****All content for this blog written by Alexander Eroma, head of Intelligence at Octonion****
In today's industrial IoT eco-system, equipment manufacturers are facing different challenges. One of their pains is the lack of information they have about their equipment usage after the sale. Indeed, it is crucial for an Industrial manufacturer to know how the machine is used, how performant it is, and when it is starting to act 'abnormally'. The goal of having this information is to provide to its end customers a qualified recommendation for maintenance and propose better services to fit customer's needs.
In this context, the idea of having Intelligence at the edge, within the machine, and sharing received knowledge from one to many machines, seems obvious. The manufacturer deals with a fleet of equipment and is what we call “Collaborative Learning”.
In Octonion’s Collaborative Learning approach: each industrial equipment is powered by an Arm Cortex M microcontroller (what we define as the edge) and connected to the Cloud.
Figure 1: Octonion’s edge pipeline
Each edge node manages the unsupervised AI model which provides the output used for the collaborative learning. The node is responsible for:
Octonion’s pipeline of unsupervised learning at the edge can be represented as follows:
Figure 2: Octonion’s edge pipeline
The following is a short description of all the steps of the Octonion’s edge Pipeline that are done on the Arm Cortex M microcontroller:
Now let us consider the principles of knowledge sharing across multiple nodes.
When any device recognizes a novel vibration pattern, this pattern is sent to the cloud to contribute to the shared model. The cloud application builds the model and delivers learned patterns to other edge nodes with the following assumptions:
Figure 3. Patterns sharing
One of the key aspects of this collaborative learning approach is the procedure of model correction in the cloud application.
In the real world, despite that each machine is mechanically unique, N similar machines may have N similar vibrational patterns at a global scale for the same machine operational mode or condition, even if vibration patterns are different at the local level. This approach is the rationale for the procedure of model correction.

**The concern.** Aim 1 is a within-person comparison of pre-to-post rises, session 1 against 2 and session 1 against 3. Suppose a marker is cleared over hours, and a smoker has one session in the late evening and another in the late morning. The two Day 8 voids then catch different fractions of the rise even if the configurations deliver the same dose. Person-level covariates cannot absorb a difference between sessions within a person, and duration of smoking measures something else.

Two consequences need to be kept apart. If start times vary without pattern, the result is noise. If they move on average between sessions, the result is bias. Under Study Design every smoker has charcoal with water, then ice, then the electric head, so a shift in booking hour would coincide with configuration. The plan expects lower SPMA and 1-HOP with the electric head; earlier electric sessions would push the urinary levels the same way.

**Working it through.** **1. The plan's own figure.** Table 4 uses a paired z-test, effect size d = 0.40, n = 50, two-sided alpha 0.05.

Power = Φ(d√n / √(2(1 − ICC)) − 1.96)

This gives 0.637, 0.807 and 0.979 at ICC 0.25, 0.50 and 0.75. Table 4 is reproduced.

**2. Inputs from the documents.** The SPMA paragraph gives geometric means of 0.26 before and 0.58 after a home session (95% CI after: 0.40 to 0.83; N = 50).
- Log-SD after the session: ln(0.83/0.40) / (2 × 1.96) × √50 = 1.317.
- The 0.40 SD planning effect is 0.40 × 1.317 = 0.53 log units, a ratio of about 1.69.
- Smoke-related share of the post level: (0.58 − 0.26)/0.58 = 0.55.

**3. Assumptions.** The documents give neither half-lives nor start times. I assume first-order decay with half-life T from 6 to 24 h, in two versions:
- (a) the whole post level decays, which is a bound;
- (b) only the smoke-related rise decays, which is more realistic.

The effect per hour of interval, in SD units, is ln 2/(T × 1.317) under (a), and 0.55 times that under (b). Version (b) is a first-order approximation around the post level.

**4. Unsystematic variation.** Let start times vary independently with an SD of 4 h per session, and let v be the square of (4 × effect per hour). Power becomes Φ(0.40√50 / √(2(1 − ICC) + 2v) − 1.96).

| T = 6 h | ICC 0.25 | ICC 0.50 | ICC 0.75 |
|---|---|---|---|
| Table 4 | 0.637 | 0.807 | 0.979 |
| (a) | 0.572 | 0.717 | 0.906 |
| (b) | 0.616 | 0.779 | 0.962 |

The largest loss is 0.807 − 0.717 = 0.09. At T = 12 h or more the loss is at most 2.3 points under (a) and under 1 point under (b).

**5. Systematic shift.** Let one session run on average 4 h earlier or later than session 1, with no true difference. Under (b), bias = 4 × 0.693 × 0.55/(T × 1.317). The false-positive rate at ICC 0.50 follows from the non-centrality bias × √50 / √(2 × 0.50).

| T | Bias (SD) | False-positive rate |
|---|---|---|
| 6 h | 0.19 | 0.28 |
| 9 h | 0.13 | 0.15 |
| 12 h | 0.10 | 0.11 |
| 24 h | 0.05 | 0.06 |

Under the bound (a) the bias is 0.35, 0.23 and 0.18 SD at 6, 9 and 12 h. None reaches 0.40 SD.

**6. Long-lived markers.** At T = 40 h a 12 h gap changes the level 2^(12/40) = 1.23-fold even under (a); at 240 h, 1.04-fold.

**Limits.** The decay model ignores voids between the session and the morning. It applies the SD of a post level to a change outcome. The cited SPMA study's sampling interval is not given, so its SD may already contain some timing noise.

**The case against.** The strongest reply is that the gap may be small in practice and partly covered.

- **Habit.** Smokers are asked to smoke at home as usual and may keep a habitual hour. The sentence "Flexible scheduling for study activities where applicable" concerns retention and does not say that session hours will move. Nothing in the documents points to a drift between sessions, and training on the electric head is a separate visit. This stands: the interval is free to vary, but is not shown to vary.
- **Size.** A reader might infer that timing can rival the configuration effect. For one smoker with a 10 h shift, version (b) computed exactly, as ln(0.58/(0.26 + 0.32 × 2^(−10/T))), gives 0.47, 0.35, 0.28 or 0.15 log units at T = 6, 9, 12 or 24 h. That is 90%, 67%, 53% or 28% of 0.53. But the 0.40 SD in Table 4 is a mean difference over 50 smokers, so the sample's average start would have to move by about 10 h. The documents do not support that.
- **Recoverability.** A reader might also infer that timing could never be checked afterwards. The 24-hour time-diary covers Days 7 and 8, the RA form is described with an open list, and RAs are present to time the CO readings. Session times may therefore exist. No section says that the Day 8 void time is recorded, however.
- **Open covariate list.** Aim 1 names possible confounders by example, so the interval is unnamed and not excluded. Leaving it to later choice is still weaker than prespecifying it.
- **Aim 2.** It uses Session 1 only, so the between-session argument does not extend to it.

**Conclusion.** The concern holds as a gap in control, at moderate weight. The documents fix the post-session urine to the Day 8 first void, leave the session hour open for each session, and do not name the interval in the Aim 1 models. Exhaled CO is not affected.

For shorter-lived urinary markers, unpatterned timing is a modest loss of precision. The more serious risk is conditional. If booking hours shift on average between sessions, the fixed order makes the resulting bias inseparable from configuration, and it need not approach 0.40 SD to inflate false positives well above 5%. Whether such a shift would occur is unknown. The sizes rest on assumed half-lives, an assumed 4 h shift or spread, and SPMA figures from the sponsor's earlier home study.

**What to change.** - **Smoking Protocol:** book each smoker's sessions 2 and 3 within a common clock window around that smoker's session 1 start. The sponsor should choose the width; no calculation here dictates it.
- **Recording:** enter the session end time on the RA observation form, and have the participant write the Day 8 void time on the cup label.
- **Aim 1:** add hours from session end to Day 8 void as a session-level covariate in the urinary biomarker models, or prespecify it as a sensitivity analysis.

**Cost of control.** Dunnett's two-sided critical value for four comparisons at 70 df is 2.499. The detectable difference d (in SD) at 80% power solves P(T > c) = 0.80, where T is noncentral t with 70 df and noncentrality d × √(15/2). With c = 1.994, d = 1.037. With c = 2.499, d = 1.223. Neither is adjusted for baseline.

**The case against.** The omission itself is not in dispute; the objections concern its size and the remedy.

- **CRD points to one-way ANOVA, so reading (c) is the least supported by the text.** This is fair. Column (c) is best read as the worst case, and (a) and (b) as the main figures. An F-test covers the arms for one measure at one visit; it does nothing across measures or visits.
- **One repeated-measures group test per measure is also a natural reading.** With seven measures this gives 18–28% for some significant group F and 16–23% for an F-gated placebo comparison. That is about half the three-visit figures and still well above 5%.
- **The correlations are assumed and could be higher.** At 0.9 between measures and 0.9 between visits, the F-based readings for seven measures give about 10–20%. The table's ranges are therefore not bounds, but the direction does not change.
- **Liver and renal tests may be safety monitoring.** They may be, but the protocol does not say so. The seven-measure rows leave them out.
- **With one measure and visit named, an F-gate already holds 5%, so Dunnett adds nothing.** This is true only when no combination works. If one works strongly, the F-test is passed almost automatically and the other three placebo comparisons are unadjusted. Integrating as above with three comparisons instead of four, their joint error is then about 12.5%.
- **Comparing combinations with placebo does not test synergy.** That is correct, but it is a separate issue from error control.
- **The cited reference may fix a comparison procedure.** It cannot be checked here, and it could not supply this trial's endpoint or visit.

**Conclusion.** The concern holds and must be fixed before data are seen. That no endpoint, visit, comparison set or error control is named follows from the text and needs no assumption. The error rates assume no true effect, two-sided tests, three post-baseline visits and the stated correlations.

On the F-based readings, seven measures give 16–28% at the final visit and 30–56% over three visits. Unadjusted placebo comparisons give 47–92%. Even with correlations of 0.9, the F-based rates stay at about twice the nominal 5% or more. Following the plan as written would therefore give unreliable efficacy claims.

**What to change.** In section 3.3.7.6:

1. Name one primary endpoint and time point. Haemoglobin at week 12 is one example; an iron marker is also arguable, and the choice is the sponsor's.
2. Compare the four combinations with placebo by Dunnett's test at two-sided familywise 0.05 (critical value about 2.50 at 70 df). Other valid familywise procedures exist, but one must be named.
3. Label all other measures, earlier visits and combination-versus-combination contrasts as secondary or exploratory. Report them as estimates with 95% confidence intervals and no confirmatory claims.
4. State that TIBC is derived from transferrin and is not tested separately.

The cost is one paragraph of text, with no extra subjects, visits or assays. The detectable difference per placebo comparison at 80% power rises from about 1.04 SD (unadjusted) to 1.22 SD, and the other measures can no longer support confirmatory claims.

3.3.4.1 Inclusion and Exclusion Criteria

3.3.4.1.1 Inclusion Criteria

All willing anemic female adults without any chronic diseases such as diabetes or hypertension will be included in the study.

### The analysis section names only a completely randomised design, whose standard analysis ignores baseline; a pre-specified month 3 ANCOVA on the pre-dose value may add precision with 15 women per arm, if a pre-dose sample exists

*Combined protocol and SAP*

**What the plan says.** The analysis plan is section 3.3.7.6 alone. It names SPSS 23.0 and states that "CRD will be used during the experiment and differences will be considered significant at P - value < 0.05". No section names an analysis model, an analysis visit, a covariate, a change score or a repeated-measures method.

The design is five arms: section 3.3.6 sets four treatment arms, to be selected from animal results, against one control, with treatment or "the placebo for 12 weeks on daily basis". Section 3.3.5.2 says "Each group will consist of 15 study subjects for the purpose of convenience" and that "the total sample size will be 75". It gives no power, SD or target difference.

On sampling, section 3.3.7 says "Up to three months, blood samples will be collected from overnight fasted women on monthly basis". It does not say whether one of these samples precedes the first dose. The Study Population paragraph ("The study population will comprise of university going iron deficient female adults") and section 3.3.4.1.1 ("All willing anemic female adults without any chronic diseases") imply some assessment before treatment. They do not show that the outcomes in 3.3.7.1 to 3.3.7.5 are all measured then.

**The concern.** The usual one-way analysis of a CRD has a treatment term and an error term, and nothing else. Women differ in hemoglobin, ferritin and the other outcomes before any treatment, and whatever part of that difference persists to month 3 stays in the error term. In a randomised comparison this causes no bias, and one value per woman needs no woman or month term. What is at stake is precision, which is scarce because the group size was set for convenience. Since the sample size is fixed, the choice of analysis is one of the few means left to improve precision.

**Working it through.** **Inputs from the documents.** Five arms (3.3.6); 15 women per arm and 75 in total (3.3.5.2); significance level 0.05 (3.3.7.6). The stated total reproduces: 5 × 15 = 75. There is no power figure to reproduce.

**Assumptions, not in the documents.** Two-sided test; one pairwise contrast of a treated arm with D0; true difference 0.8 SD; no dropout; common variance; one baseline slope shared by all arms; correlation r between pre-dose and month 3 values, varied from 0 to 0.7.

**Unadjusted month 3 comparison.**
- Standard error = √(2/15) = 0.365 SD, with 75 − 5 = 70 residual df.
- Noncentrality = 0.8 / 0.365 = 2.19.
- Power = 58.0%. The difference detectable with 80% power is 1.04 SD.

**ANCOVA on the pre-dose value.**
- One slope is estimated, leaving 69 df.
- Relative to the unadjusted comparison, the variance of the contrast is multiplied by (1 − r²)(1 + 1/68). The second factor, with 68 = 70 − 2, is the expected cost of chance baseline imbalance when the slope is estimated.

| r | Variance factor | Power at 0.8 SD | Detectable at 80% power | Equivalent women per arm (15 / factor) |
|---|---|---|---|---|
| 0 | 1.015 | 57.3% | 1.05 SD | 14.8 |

Figure 4. Model correction procedure
To manage globalization of different local clustering of each machine, a specific procedure of model correction is triggered. The procedure consists in applying an additional clustering to all known patterns from all nodes, so the similar vibration patterns recognized independently on different nodes can be merged into a single shared pattern. The last step is to find out groups of overlapping and tight shared patterns. Once clustering is complete, the allocated clusters replace the vibration patterns. The appropriate model correction patch is then built and sent to all edge nodes.
The Collaborative Learning process enables building a knowledge database for a given type of machine. , By persistently monitoring one machine’s output and having localized unsupervised learning, anomalies are flagged. These flagged anomalies are then pre-classified for the next similar machine. Through this collaborative learning approach, one machine’s anomalies become another machine’s known error state and previous learnings are shared between devices.
Thanks to Intelligence at the machine level, Industrial manufacturers can get a knowledge per equipment. With Collaborative learning on top, manufacturers can bring this Intelligence to a next level with machines being smarter together.
Learn More about Collaborative Learning